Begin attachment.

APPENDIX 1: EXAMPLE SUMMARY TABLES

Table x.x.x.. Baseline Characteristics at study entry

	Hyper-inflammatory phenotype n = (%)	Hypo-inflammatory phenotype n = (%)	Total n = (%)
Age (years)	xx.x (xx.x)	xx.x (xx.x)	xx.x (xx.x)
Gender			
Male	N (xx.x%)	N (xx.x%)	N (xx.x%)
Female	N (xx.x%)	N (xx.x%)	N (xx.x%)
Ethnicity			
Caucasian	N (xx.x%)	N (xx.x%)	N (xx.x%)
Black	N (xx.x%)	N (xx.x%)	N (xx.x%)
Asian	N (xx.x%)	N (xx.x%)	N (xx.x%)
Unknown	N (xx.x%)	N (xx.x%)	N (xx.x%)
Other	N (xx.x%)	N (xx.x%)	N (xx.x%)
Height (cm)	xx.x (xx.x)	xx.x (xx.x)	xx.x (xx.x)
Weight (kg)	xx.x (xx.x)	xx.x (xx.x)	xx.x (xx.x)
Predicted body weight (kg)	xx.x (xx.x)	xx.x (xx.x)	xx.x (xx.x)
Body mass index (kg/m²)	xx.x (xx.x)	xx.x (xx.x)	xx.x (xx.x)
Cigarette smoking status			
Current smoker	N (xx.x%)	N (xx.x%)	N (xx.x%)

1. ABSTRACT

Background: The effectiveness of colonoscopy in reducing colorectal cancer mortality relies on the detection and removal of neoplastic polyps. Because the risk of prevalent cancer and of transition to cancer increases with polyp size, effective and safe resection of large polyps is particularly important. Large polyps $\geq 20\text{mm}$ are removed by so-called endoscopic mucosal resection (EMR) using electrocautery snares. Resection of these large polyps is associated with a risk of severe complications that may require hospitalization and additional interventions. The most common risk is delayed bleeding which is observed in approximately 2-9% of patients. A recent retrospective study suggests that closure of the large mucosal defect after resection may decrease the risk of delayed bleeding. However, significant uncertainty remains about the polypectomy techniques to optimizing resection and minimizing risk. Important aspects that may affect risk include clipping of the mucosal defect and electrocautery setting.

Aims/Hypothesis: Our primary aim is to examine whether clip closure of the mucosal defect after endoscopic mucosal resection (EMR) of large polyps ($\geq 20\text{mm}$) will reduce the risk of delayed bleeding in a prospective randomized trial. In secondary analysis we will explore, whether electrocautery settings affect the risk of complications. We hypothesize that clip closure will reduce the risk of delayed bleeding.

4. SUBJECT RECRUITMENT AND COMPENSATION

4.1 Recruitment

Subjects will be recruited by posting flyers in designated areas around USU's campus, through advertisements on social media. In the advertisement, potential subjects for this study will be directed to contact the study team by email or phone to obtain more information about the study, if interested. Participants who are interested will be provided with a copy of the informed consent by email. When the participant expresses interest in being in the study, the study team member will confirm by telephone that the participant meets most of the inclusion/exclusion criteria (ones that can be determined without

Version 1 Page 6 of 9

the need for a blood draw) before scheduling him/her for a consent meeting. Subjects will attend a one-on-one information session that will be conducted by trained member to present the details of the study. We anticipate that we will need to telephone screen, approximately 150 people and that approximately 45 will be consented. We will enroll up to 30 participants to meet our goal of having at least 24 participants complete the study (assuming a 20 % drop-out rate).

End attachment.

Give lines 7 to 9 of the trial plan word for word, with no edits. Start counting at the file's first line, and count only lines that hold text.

Female	N (xx.x%)	N (xx.x%)	N (xx.x%)
Ethnicity			
Caucasian	N (xx.x%)	N (xx.x%)	N (xx.x%)